20 their bodies, had brought in their trailers. People who had been executed
21 in those very trailers, and they had kept them there.
22 Q. Did the Serb police who were controlling you offer any type of aid
23 to those who were injured?
24 A. No. I remember very well this detail. Next morning, it was about
25 9.00, a mother whose child wanted water -- we were all thirsty. We were
1 standing. People were crammed there, and the courtyard was full of
2 people. I remember that lady trying to go to a fountain to get some
3 water. The Serb forces who were deployed along the road and who looked at
4 us --
5 Q. Mr. Kadriu, thank you very much. We get the point. No water was
7 A. No. We were not -- allow me please to finish this detail, if I
9 JUDGE MAY: Let counsel decide what's important, please,
10 Mr. Kadriu. He knows what's relevant.
11 MR. NICE:
12 Q. Mr. Kadriu, the only reason we're abbreviating it is because there
13 is a finite amount of time that we have.
14 The 3rd of May, was there a separation of men from women?
15 A. Yes. On the 3rd of May at about 10.00, they came and ordered us
16 to separate men from women.
17 Q. Did the women and children indeed go to an adjacent field and did
18 they appear to be being registered?
19 A. Yes. They ordered us that people -- men from the age of 15 or
20 17 - I am not very sure - up to 17 -- 75 should stay on the -- on one
21 side of the yard. The women and the children shall stay in the yard where
22 we all were before.
23 Q. Who was in charge of this operation?
24 A. The person in charge of this operation was Dragan Petrovic.
25 Vujanovic was not there that day. Draganovic led the expedition. And
1 Dragan Mihajlovic from Maxhunaj village - he worked in the secret police
2 service in Vushtrri - was there too.
3 Q. In the course of operations at this time, did something happen to
4 a man called Ali Mernica?
5 A. While we were waiting for the trucks to transport us to the prison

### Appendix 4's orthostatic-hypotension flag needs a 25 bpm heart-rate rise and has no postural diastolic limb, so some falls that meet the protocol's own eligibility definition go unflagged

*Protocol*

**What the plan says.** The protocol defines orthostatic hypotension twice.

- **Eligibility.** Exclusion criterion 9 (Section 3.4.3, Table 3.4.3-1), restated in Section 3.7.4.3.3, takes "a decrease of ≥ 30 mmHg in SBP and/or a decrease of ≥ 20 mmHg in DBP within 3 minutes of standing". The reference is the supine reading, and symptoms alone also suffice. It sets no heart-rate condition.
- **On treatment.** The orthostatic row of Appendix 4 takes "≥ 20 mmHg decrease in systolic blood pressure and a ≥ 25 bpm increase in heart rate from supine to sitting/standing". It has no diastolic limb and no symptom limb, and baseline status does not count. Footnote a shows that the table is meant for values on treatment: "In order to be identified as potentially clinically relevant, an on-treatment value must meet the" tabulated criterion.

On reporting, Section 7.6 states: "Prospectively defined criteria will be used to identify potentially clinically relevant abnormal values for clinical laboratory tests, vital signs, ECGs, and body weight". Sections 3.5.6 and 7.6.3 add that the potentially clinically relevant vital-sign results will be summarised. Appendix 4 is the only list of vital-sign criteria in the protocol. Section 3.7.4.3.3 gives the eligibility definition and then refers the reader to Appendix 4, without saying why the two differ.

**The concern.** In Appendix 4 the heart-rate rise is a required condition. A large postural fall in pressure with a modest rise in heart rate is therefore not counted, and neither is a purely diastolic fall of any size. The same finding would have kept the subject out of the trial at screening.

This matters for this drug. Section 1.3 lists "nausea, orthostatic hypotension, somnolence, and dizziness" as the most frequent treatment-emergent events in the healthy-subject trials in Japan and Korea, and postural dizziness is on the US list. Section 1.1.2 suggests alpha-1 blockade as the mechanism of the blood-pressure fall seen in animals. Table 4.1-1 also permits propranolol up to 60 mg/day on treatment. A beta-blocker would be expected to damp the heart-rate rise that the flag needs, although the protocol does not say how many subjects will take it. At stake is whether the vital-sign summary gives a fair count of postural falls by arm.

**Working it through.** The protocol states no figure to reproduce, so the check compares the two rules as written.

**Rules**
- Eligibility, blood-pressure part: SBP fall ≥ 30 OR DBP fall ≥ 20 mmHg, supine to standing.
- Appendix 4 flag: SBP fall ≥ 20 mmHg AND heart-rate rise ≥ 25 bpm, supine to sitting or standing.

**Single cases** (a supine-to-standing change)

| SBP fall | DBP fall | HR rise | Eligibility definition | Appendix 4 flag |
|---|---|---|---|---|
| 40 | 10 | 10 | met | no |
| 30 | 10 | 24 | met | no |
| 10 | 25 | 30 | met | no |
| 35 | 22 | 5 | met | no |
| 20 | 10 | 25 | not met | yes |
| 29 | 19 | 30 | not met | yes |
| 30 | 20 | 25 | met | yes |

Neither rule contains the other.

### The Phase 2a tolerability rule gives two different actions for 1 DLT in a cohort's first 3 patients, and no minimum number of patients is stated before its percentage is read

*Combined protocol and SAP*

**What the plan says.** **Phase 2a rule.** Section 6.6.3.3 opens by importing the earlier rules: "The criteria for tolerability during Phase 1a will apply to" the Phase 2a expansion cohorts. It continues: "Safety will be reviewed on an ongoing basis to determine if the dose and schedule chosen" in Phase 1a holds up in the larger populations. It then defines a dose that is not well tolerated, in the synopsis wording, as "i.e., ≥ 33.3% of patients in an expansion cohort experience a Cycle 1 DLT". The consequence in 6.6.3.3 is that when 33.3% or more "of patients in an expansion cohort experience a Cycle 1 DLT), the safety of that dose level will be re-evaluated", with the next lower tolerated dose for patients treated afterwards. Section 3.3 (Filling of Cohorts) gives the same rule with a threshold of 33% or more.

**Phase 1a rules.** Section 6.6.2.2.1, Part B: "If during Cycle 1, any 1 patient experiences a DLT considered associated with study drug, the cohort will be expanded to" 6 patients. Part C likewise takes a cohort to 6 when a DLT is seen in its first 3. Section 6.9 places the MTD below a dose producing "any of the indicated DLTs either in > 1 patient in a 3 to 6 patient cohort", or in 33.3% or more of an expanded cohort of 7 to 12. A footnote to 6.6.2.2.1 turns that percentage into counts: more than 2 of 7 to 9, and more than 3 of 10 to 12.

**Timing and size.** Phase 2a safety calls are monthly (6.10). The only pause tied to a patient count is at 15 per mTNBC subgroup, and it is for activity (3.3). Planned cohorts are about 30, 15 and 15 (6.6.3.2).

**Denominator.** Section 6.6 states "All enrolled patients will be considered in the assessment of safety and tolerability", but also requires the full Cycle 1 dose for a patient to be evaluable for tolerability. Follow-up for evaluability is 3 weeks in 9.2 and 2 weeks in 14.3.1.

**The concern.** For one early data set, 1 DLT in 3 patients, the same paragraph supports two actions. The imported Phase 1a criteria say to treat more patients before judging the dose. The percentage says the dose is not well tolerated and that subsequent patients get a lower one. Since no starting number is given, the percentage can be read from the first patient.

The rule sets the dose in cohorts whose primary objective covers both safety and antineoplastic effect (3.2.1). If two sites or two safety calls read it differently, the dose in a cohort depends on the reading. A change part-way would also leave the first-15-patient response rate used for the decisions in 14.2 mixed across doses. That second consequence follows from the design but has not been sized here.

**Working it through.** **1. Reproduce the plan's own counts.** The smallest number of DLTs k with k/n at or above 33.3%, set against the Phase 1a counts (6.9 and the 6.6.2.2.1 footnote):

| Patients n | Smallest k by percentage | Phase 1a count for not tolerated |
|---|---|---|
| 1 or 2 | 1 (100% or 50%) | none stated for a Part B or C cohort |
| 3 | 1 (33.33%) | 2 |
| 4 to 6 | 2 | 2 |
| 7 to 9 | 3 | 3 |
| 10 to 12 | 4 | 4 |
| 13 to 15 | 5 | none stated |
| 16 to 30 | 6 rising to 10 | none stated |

6 of Smrekovnica, there is a narrow street that separates the yard. Then we
7 saw two policemen calling -- talking with family members of Ali Mernica.
8 Then we saw him being taken away. Then they crossed the road and went to
9 the extra factory yard. Then we saw --
10 Q. I'll stop you there. What was Ali Mernica well known for having
11 done earlier in relation to education?
12 A. I remember that at the time when we were dismissed from schools
13 during 1991, he gave his three houses for -- put them at the disposal of
14 Albanian teachers to use them for education purposes.
15 Q. He was taken aside by the police. What happened to him?
16 A. One of the police stopped. The other accompanied him behind the
17 factory where we couldn't see what was happening, but we heard the
18 gunshots. Then we heard the policeman returning alone. The other part of
19 the population were being registered on the other part of the road where
20 the civilian population --
21 Q. And indeed --
22 A. -- was.
23 Q. And indeed Ali Mernica had been shot dead?
24 A. We heard that Ali Mernica was executed that day. And his body was
25 exhumed by the ICTY. His corpse was found, because we didn't know where
1 he was buried.
2 Q. Was the -- were the documentation of men checked?
3 A. Yes. They checked all our documentation.